Review: Toyota Yaris Verso (2000 – 2005)


Based on the best small hatchback, practical and versatile, low rear load sill, four-speed torque converter automatic.

Weird looks.

Recently Added To This Review

11 May 2005

If MIL warning light remains on and Fault Codes PO420 or P0430 can be read off ECU via OBDII port then car needs an ECU software upgrade. Read more

12 August 2003

Swivel front seats available for people with disabilities from August 2003. Read more

16 December 2002

On 50 Yaris and Yaris Versos the transmission output shaft critical dimension may be shorter than specification in the worst case leading to two gears being selected at the same time and the gearbox... Read more

Toyota Yaris Verso (2000 – 2005): At A Glance

What does a Toyota Yaris Verso (2000 – 2005) cost?

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What's the Toyota Yaris Verso (2000 – 2005) like to drive?

Looks are everything. In dark metallic blue, with optional alloy wheels, the Toyota Yaris Verso almost looks okay. In pale metallic gold, like the one I had, anyone under the age of 50 would have to be extremely thick-skinned to drive one.

But the fact is this is a car aimed squarely at the over 50's. Its four high and wide opening doors make it the easiest car to get into and out of you can buy. It has huge inside grab rails running from front to back to further aid ingress and egress. And for the wheelchair bound, the low rear load height makes entry with no further mods apart from ramps a very feasible proposition.

The rear door itself is side-hinged on the right, so no chance of banged heads on heavy hatchbacks. And while the seat folding process is a little laborious, the two larger rear seats tuck away under the front seats, Vauxhall Zafira style, leaving an almost flat unobstructed load space. Four strong tie-hooks are provided to keep luggage, wheelchairs, dog cages or dogs on leads firmly in place.

Like a Renault Megane Scenic, it has a two-height parcel shelf , but this is suspended by clips on aluminium poles and rattles so much that the best thing to do is to dump it in a quiet corner of the garage.

The drivers seat is not height adjustable, but the steering wheel is. And, though most drivers will find themselves sitting quite low with nine inches of air over their heads, all-round visibility is excellent. The 'tunnel vision' central digital speedometer is easy to use and prevents reflections in the screen. And the driver is surrounded with useful nooks and cubbies to stow his or her paraphernalia.

The steering is light but not devoid of 'feel' and though most drivers won't hustle the car through bends like a 'hot hatch', it's gratifying to know that plenty of grip is there should they ever need it in an emergency.

The car comes with a five-speed manual coupled to a pleasantly light clutch, or a four-speed automatic gearbox. The auto has no fourth gear lock-out, but is well programmed and doesn't hunt unduly between 3rd and 4th about town. Out on the open road, top gear give about 23.5mph per 1,000 rpm so cruising is relaxed. But, like the Hyundai Accent automatic, third is much lower so the engine will temporarily sound a bit frenetic if you demand sudden quick acceleration.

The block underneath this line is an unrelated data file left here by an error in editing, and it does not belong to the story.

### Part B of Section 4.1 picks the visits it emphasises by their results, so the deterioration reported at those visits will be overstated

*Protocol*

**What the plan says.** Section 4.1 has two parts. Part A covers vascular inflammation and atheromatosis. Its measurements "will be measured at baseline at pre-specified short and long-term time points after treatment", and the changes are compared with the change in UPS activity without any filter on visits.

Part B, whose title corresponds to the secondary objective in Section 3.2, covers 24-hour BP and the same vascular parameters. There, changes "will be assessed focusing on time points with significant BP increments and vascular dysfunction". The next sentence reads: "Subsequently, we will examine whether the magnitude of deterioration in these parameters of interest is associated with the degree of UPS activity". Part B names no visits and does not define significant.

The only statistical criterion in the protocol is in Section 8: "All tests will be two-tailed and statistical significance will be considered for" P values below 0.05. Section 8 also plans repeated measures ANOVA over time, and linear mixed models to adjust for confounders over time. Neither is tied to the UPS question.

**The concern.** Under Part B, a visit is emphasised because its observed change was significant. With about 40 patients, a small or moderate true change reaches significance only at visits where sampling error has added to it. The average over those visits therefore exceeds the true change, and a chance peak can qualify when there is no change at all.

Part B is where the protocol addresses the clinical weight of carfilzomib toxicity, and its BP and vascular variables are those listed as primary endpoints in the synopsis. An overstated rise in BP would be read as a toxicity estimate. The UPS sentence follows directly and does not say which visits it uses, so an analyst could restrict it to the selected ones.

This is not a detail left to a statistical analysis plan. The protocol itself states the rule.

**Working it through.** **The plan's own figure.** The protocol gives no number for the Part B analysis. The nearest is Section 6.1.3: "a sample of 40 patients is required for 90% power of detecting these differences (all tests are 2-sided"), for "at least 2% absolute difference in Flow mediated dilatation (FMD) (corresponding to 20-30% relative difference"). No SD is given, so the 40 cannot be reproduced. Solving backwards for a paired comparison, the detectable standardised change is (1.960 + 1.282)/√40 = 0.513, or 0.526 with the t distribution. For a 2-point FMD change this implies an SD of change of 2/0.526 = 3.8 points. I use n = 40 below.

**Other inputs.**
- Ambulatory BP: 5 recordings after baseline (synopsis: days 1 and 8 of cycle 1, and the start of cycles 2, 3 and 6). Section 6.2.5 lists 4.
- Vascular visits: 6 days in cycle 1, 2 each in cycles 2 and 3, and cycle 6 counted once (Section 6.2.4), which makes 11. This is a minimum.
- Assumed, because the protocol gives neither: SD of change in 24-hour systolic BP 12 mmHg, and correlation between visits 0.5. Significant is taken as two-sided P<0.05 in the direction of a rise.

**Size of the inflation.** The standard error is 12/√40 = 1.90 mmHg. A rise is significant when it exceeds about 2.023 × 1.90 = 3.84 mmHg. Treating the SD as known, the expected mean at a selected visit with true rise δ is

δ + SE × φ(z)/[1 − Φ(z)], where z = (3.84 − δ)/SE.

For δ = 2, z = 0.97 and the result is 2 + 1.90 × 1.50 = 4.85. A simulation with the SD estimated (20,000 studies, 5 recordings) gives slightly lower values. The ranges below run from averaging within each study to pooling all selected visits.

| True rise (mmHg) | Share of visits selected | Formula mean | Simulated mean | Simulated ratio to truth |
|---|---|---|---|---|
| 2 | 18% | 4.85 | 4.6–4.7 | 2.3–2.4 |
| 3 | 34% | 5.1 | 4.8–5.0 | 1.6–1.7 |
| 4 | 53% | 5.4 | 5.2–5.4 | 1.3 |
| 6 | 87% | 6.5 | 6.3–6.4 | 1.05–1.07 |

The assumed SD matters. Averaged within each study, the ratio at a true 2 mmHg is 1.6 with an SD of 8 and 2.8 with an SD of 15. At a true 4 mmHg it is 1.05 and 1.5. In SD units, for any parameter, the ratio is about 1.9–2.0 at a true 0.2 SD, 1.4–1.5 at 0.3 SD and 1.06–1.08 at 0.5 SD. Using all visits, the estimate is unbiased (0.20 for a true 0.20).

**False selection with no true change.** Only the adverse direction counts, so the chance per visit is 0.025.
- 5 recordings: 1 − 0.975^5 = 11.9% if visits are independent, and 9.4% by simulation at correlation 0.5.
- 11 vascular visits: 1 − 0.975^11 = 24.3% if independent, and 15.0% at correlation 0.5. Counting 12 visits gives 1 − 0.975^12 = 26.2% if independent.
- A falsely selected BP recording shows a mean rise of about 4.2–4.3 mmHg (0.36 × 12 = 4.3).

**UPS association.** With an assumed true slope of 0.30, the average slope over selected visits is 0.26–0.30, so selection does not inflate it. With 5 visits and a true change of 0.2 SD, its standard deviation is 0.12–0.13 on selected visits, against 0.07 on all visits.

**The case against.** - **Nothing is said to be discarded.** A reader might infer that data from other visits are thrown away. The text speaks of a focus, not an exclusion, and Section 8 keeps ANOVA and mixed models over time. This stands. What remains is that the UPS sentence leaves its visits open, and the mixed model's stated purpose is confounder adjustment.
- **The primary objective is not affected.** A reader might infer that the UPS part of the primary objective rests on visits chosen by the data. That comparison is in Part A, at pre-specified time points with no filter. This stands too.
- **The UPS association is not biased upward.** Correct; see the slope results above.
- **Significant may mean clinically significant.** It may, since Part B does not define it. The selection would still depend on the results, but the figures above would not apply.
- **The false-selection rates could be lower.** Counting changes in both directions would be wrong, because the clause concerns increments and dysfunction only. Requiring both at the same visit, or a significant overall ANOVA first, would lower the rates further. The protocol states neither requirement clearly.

Miles per gallon in a mix of short runs from cold and open road motoring worked out at 38.5, but the tank isn't very big so the level can drop fairly quickly. Using the air conditioning did not seem to affect either performance or fuel consumption unduly. In conclusion, if you are happy with the looks it's an excellent vehicle for the older driver, especially for those switching from two cars to one.

What have we been asked about the Toyota Yaris Verso (2000 – 2005)?

Every day we're asked hundreds of questions from car buyers and owners through Ask Honest John. Our team of experts, including the nation's favourite motoring agony uncle - Honest John himself - answer queries and conudrums ranging from what car to buy to how to care for it as an owner. If you could do with a spot of friendly advice before buying you're next car, get in touch and we'll do what we can to help.

Ask HJ

What's the best grade engine oil to use in my car?

My petrol-engined Toyota Yaris Verso runs happily enough on 5W/30 semi-synthetic oil. It returns about 1600 miles per pint of oil. With 135,000 miles on the clock, would the engine benefit from an additive such as STP Oil Treatment? Or would semi-synthetic 10W/40 oil be more appropriate?
Given that the engine is running okay and you change the oil at the correct intervals, we would not see a reason to add anything else. As for the grade, 5W/30 is for -29 C to 10 C. The W in oil spec refers to winter and the oil viscosity/flow at a low temperatures. The lower the W number the better the oil cold temp/cold start performance. The 40 number is referring to the viscosity limits at 100 degress C. So a 30 oil is thinner than a 40 oil. Given the UK weather a 10W /30 oil would cover a temp range of -18C to 38C which we would consider about right.
Answered by Alan Ross
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What do owners think?

Our view gives your our opinion, based on driving hundreds of cars every year, but you can't beat the views of someone who lives with a car day-in, day out.

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